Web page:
Over 20,000 farmers gathered today in the grounds of the Krishi Upaj Mandi in Sikar, Rajasthan, for a mahapanchayat against the farm laws enacted in mid 2020 by the Narendra Modi government. The mahapanchayat was organised by the Samyukt Kisan Morcha, an umbrella organisation leading the ongoing farmers protests at Delhi’s borders. Residents of more than a dozen villages around Sikar attended the meeting. Farmer leader Rakesh Tikait asked the gathered farmers to “keep their tractors and trollies ready,” as a call to move towards Delhi could come soon. Other leaders present included the activist and politician Yogendra Yadav, the farmer leader Amra Ram, the Jat leader Rajaram Meel and Yudhveer Singh. Ram is the vice-president of the All India Kisan Sabha, the peasants’ front of the Communist Party of India. Singh is the general secretary of the Bharatiya Kisan Union’s Tikait faction.
Earlier in the day, Tikait had addressed a similar meeting in Sardarshahar town, a few hours away. As the leadership of the farmer protests is trying to take the movement to the villages, the mahapanchayat in Sikar was one among many organised in recent weeks in Rajasthan, stretching across the agrarian strongholds of the state—Ganganagar, Hanumangarh, Nagaur, Churu, Jhunjhunu and Sikar. Several local representatives who are organising the agitation at the ground level spoke to the crowd about shutting the toll booths in their respective areas, eliciting loud cheers.
Yadav addressed the crowd about the farm laws, saying these would lead to corporate monopolies and decimate the small farmers. Virtually every speaker on the stage mentioned the Adani and Ambani groups and their closeness with the government—there were also mentions of Adani warehouses being built in Panipat and the “false promises” that came with the Jio phone. These drew strong responses from the audience. “Exactly,” one listener shouted in response to a speaker, as a dozen people sitting around him nodded in agreement.
Bajrang Lal, a 71-year-old patriarch of a family in Kailash village, said that his extended family has 25 members. Not one has a job. “Obviously they are all farmers,” he said. “Where are the jobs?” He grows wheat, chana, mustard, methi and onions on his 30 bighas of land—roughly eighteen acres. When asked what his problems with the new laws are, he said that he has too many to name. “It will turn farming into the same racket as petrol and diesel,” he said. “Corporates will buy from us at Rs 33 per kilo and sell it to everyone—including the farmers—at Rs 100 per kilo.”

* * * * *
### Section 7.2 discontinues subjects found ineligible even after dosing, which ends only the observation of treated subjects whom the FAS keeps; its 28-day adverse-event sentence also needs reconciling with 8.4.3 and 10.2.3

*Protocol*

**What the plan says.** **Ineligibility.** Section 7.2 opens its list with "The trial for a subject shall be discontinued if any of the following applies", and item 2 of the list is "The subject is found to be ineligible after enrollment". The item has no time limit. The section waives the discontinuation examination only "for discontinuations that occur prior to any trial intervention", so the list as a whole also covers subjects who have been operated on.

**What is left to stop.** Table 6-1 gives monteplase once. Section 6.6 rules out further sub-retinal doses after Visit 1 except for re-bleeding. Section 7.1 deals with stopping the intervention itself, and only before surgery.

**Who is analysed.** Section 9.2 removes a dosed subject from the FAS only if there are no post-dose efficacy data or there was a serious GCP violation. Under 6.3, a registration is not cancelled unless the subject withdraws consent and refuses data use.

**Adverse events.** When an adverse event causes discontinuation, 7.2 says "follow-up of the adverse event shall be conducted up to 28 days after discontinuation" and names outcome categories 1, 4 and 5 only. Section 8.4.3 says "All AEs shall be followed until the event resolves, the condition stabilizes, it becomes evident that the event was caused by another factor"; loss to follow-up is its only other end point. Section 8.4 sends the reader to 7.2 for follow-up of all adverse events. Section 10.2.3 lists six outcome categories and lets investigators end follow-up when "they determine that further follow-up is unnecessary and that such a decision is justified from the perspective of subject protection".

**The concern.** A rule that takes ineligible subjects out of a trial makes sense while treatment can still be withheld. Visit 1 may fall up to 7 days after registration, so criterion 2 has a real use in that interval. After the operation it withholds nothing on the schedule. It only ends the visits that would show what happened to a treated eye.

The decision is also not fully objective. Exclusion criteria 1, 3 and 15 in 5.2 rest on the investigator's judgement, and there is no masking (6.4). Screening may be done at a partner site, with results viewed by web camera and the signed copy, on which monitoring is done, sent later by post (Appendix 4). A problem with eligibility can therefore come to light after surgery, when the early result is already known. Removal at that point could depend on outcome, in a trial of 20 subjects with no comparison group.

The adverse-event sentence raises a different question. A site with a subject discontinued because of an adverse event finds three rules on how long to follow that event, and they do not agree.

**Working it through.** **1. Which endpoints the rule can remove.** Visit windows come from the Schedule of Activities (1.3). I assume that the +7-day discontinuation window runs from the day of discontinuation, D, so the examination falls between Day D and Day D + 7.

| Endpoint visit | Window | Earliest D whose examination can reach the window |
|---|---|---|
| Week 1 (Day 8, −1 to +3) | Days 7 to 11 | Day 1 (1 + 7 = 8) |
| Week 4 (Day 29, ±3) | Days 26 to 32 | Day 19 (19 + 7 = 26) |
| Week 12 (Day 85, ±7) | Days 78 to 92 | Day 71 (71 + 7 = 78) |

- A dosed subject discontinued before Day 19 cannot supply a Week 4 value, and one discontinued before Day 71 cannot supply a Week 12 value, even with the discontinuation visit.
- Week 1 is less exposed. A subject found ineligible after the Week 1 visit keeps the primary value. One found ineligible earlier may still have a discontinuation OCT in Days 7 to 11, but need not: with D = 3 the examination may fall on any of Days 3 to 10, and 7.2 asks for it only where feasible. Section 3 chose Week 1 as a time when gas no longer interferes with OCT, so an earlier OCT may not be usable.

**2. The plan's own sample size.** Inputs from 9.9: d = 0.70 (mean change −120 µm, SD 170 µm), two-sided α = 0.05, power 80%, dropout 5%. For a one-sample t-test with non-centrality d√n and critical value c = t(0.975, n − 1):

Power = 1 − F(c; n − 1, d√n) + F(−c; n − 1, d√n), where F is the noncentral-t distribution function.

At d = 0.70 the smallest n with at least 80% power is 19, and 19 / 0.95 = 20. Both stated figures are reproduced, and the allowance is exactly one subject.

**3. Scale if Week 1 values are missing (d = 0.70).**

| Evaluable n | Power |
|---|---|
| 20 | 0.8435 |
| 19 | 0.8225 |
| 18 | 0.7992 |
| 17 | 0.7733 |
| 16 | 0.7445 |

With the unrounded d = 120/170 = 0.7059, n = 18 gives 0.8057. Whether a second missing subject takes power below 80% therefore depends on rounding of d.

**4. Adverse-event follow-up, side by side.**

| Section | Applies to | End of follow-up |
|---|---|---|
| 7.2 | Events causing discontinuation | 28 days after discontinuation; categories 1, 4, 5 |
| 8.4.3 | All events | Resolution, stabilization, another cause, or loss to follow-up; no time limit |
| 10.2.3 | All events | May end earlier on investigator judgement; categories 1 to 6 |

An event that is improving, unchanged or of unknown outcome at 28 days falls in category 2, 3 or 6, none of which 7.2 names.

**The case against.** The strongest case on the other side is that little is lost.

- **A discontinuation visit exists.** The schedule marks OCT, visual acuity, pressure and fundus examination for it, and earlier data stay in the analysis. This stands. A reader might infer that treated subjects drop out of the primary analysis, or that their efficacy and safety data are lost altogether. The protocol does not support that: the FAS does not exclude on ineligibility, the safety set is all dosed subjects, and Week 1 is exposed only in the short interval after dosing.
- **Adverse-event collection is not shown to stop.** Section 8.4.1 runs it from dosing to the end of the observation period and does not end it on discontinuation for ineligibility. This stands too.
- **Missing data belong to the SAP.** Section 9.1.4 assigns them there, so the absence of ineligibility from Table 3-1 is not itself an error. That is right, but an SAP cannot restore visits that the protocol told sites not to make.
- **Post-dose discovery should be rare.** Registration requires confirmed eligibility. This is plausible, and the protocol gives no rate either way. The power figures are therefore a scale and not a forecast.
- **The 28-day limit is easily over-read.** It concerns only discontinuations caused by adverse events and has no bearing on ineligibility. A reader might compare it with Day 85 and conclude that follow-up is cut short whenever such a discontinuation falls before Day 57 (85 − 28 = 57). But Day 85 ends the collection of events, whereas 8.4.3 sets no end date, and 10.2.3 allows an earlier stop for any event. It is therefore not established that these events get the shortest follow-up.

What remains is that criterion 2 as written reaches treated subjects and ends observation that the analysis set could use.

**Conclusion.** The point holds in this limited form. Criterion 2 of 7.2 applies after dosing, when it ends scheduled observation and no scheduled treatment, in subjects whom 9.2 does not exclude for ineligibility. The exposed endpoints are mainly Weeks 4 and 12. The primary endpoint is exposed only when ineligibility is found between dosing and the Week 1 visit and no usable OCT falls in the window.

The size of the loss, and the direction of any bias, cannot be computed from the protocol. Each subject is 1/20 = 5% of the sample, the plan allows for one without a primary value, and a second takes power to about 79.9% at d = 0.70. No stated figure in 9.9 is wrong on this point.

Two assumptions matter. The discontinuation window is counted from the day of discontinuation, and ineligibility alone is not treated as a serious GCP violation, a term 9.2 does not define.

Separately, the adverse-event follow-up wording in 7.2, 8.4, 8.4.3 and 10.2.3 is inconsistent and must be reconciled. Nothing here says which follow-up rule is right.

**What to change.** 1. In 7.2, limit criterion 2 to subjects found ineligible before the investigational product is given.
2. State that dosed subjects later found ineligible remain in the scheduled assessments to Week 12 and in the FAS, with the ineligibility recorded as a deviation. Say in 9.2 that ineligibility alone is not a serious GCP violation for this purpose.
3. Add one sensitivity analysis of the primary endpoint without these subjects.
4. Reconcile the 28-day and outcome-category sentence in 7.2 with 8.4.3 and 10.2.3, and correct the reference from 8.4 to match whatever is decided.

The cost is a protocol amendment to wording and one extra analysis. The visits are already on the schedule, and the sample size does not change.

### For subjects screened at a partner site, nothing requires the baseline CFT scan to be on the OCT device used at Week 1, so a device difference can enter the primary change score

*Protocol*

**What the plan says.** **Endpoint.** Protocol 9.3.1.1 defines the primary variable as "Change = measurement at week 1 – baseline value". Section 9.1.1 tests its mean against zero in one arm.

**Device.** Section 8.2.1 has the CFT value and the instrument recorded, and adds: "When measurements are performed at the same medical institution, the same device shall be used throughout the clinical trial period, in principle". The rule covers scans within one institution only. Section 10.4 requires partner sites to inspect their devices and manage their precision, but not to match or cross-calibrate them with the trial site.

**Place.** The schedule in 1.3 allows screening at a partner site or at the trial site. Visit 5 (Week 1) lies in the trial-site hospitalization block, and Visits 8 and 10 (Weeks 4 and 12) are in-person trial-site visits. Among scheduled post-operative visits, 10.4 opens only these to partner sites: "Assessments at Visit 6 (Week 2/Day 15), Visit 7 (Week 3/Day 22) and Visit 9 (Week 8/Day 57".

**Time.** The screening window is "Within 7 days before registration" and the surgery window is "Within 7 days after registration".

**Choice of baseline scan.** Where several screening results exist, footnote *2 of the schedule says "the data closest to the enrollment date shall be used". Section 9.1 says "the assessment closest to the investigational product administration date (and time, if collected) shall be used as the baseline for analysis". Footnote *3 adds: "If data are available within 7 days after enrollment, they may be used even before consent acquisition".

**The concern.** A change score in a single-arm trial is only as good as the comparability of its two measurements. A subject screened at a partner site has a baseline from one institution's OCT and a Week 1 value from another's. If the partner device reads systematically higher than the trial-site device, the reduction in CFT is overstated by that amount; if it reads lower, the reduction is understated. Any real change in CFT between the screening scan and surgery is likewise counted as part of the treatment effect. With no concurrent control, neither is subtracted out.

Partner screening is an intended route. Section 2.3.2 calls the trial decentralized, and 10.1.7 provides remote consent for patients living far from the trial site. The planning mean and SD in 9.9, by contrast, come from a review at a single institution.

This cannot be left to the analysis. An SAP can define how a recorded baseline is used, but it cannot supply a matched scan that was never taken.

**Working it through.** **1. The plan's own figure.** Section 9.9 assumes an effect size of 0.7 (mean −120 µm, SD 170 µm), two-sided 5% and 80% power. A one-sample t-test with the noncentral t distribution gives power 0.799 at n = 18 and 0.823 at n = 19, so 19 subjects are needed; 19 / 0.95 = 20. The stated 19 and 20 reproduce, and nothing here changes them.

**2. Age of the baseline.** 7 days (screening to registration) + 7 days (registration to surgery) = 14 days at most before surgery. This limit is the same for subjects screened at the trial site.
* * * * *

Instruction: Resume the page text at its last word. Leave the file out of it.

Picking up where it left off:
Women were present in large numbers at the gathering. Vimla Devi and Mangli Devi, both women in their forties, came to the mahapanchayat from Mandeta village. They said that at least a hundred others had come from Mandeta. The two women’s houses are a kilometre apart, and both have about two to three acres of land. They too grow wheat, chana, mustard and methi. “These laws have to be taken back, unconditionally, but that’s not all,” Vimla said. Mangli added, “We want a fair MSP from the government. We are not going to be slaves to Adani.”
The mahapanchayat began at around noon and lasted for five hours. Speaking towards the end, Tikait told the crowd that the agitation against the farm laws would be a long fight. “Everyone will have to get out of their homes,” he said. Singh encouraged women to join the protests. “We can’t lock the women up in our houses,” he said. “That is half of our strength.” He told the women in the audience to visit the Tikri border, where thousands of women had been sitting in protest for months.